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How Big Do Muskie Get? (With Average and Maximum Sizes)

How Big Do Muskie Get? (With Average and Maximum Sizes)

The mightly muskie is one of North America’s biggest freshwater predators and a fish species that can reach impressive sizes.

As I have seen some huge muskies over the years, I wanted to find out how big they can really get. 

While the average size of muskie is somewhere between 30 and 40 inches and 10 and 20lb, this large apex predator can reach a length of more than 60 inches and a weight of up to 70lb.  

Read on to find out everything there is to know about the size of muskie, including the current world record, at what size a musky is considered a trophy catch, and how old muskie can get. 

What Is the Maximum Size of Muskie?

The musky (Esox masquinongyis the largest member of the pike family (Esocidae), and as such, it can reach truly massive sizes. 

Under optimal conditions, this apex predator can reach a length of 60 to 70 inches and a weight of close to 70lb. 

Of course, fish of such sizes are extremely rare and can probably only be found in few waters in North America. 

DID YOU KNOW: According to past references, giant muskies of up to 8 feet and 100 pounds have been caught by commercial fishermen. However, these records are unofficial ones and, if you ask me, probably more legend than reality! 

If we instead focus on official records and the various fishing reports of our time, I think most anglers would agree that muskies of 50 to 60 inches and 40 to 60lb can be called really big fish.

But, as I mentioned earlier, not every water has the potential to produce such mega-sized musky. It all depends on various factors that all have to come together in any given muskie habitat. 

These can include the following:

  • water temperatures
  • abundance of prey
  • competition by other predatory species
  • genetics
  • water quality
  • fishing pressure

Only water bodies that offer the right mix and balance of the above factors may bring forth muskies of truly epic sizes. 

Thankfully, though, quite a few waters in both the US and Canada have such potential! 

What Is the Average Size of Muskie?

a female predator angler holding an average sized musky
Courtesy of Andre Charron

Of course, catching a giant musky isn’t the easiest of tasks, and most anglers will be more than happy to catch an average-sized fish any day of the week.

So how big is the average musky then? Generally speaking, the average muskie will have an approximate length of 30 to 40 inches and an approximate weight of 10 to 20lb.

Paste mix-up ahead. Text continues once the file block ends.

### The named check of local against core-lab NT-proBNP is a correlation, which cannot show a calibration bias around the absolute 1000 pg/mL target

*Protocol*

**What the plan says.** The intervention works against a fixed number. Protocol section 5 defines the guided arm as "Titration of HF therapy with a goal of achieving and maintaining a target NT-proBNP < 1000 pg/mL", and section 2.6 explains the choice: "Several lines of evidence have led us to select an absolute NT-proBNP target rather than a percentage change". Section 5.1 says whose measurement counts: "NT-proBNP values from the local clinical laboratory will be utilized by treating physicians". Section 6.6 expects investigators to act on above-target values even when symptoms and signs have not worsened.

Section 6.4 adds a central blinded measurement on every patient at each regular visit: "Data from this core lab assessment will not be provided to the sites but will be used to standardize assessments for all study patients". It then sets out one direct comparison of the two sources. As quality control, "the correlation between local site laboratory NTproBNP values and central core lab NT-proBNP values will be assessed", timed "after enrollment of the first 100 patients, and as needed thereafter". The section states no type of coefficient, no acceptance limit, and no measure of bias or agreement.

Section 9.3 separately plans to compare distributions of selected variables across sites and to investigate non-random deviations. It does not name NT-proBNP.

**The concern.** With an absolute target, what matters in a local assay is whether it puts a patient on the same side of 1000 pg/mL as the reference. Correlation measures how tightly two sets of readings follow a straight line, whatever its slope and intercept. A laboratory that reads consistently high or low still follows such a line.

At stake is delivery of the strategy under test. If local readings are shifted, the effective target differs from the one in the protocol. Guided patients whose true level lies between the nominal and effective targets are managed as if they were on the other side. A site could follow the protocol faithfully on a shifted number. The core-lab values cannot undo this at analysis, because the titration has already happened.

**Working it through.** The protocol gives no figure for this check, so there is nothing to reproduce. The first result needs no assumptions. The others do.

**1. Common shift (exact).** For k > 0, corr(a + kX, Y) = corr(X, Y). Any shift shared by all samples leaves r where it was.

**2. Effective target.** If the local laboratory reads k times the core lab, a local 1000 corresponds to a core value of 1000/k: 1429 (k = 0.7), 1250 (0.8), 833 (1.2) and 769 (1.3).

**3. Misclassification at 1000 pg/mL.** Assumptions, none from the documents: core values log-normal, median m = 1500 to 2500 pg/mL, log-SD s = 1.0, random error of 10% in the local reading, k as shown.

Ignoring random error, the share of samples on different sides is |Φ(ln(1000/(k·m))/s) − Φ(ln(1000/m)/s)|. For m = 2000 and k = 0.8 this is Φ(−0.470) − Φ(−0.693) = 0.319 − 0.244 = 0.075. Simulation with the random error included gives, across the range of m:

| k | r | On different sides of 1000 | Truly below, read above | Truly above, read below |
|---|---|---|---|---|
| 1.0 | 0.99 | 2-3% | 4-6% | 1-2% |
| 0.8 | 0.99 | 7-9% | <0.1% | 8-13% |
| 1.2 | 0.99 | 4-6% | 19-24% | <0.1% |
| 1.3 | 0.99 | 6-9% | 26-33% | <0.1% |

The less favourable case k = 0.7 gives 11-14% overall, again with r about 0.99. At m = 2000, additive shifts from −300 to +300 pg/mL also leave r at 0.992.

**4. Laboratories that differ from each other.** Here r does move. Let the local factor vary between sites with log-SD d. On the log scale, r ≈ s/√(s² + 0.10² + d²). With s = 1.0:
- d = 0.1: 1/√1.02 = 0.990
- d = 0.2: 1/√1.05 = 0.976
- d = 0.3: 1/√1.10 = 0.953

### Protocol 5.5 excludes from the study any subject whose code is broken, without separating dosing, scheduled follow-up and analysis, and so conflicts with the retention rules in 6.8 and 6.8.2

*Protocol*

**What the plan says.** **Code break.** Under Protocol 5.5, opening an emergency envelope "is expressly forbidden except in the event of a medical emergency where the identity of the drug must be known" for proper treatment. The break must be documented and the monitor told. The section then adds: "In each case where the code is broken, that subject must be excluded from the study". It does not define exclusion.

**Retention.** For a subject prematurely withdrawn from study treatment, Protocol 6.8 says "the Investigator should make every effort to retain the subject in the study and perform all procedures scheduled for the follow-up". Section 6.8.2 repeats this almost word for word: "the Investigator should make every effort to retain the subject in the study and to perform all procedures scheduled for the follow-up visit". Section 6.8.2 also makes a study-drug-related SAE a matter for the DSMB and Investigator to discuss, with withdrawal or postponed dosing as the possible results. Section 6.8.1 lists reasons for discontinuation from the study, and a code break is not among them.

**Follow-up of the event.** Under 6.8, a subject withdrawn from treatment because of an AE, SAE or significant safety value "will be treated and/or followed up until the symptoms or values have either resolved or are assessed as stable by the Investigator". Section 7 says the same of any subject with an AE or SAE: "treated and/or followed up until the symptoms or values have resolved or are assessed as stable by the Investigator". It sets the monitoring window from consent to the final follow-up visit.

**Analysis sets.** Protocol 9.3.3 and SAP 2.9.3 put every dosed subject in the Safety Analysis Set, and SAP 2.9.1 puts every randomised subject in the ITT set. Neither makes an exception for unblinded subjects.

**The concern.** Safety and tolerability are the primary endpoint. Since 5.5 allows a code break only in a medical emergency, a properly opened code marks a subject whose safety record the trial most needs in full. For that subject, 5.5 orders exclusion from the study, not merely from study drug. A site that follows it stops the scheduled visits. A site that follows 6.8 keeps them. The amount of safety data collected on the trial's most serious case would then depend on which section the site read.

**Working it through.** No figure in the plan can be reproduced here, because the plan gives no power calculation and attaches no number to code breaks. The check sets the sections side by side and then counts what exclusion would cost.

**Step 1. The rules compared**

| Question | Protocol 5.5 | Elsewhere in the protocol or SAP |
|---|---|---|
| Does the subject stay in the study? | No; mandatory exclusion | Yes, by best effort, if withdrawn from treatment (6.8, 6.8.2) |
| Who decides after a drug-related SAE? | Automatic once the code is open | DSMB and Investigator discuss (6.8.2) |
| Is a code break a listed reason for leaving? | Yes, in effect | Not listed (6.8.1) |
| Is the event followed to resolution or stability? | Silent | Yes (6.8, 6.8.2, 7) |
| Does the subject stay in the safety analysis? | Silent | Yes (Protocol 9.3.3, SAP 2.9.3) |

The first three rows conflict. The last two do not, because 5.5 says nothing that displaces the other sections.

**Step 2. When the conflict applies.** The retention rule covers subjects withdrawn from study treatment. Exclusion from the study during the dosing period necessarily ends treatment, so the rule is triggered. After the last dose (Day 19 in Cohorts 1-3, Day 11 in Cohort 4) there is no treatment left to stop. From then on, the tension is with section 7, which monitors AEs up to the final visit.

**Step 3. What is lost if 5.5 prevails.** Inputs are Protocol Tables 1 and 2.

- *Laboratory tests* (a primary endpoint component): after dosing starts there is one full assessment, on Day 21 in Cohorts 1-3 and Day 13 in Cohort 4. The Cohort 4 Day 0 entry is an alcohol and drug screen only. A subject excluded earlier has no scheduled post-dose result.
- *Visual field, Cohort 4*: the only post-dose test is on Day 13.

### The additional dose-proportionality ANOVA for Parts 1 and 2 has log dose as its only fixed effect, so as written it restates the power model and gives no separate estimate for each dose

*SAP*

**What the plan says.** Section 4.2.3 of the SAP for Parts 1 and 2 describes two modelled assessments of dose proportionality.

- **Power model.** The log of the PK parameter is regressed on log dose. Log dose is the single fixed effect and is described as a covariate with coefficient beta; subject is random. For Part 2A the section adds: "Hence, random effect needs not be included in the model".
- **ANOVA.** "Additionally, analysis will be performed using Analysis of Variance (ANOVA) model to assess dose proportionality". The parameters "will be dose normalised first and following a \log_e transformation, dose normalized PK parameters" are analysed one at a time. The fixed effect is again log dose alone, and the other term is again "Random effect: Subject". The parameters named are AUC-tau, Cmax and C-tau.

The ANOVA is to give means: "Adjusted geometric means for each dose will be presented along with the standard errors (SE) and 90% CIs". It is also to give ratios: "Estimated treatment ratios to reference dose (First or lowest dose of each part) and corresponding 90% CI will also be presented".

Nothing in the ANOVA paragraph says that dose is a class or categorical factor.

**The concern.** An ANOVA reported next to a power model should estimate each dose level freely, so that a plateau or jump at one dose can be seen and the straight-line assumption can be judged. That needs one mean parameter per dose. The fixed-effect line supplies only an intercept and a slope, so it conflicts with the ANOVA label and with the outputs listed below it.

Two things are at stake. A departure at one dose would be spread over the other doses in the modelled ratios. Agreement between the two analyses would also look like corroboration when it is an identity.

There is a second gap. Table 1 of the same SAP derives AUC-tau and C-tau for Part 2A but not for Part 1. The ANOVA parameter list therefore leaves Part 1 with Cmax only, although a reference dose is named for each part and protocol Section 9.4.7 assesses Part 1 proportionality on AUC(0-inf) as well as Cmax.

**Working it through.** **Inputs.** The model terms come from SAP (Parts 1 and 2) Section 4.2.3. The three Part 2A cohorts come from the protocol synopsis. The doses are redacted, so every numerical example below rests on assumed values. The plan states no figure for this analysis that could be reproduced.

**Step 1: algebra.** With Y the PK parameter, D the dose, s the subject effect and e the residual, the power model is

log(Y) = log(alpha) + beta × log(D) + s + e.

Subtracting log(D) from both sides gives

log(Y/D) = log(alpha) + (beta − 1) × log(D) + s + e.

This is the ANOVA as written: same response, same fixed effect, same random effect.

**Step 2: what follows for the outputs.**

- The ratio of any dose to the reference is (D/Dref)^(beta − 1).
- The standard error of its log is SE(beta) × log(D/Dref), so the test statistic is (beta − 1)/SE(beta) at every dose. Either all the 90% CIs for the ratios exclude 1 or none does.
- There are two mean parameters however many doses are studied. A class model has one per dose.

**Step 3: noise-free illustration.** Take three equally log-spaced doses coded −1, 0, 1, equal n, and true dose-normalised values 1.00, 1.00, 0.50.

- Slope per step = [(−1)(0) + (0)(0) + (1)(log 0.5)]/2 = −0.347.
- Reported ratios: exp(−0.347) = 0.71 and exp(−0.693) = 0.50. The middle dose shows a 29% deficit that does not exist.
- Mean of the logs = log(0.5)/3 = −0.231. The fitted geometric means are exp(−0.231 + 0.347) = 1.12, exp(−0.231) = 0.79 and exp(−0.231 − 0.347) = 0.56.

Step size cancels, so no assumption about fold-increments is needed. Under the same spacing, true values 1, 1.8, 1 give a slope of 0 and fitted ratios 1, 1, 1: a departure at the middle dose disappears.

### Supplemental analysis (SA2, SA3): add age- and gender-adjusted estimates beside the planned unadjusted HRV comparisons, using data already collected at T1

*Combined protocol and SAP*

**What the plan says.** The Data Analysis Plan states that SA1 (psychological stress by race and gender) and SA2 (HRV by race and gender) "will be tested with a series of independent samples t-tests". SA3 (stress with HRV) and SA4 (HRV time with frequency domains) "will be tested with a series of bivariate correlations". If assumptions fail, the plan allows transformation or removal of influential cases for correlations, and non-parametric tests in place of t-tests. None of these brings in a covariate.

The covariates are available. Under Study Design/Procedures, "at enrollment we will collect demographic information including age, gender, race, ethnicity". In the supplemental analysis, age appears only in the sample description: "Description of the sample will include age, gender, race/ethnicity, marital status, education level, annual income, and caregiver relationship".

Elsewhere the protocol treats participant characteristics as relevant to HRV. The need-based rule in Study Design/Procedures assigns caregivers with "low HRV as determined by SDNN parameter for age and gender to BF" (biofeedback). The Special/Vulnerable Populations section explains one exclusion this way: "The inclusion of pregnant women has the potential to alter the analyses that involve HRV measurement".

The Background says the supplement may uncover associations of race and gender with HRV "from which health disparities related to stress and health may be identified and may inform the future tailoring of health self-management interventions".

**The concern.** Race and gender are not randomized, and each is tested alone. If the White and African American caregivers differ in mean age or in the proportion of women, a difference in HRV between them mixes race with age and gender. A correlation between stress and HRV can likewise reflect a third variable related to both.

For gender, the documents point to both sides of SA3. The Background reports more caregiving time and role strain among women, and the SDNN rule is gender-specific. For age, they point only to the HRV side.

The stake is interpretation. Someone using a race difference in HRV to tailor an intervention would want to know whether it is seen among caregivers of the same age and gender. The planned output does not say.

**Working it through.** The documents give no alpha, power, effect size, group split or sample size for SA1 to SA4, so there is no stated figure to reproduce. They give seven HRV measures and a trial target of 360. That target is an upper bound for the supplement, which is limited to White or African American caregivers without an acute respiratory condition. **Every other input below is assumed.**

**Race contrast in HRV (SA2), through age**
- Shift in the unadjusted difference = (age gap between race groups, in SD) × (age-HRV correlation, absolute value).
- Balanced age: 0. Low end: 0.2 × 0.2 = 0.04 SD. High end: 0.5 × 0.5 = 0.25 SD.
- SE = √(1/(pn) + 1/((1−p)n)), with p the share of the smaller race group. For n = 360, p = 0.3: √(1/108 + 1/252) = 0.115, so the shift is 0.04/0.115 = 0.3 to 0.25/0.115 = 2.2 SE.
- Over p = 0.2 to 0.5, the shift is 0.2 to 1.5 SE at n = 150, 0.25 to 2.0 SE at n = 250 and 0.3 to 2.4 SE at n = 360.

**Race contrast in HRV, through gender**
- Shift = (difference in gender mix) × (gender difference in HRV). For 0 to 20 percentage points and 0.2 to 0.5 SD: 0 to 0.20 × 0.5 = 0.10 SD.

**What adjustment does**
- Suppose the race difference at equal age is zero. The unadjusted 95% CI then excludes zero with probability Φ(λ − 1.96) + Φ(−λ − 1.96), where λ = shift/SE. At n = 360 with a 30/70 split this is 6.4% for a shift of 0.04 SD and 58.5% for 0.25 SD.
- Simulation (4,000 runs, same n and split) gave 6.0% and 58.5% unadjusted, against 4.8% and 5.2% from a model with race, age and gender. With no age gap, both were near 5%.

Sounds big? Well, it is! But you have to remember that the musky is a pretty large-sized fish and one that is not caught easily.

They tend to keep to themselves and often manage to avoid being caught (hence the musky’s nickname “fish of 10,000 casts”).

So if you’re lucky enough to hook up to one, the chances are that it’ll have a decent size!

Of course, the average size will vary from water to water and population to population!

While one lake or river system might have hold a musky population with an average size of 25 to 35 inches, another might harbor a population of much larger fish with an average size of 35 to 45 inches.

Once again, this will depend entirely on the habitat and the factors mentioned above.

How Big Is a Trophy Muskie?

a predator angler on a lake holding a fat trophy musky
Courtesy of Trey Leadman

This is a much-debated question, and the answer most anglers will give you is that a trophy muskie is a fish of at least 50 inches.

A 50+ incher is undoubtedly a fish that dreams are made of, and to many, it’s the ultimate goal in life. I mean, if you’ve managed to locate, hook, and land a muskie of 50 inches or more, you’re good! Period!

With that said, I believe the subject of the trophy size is a) very subjective and b) highly dependent on the water you’re targeting.

If you are fishing on a lake containing muskie of up to 45 inches, a 40 incher could definitely be called a trophy fish if you ask me.

Many anglers will argue that a trophy size is based on the individual species’ maximum size and not on the water you’re fishing.

But I disagree with that statement. Because if your water simply doesn’t contain muskies with a generally agreed-upon trophy size, how could you possibly catch one, right!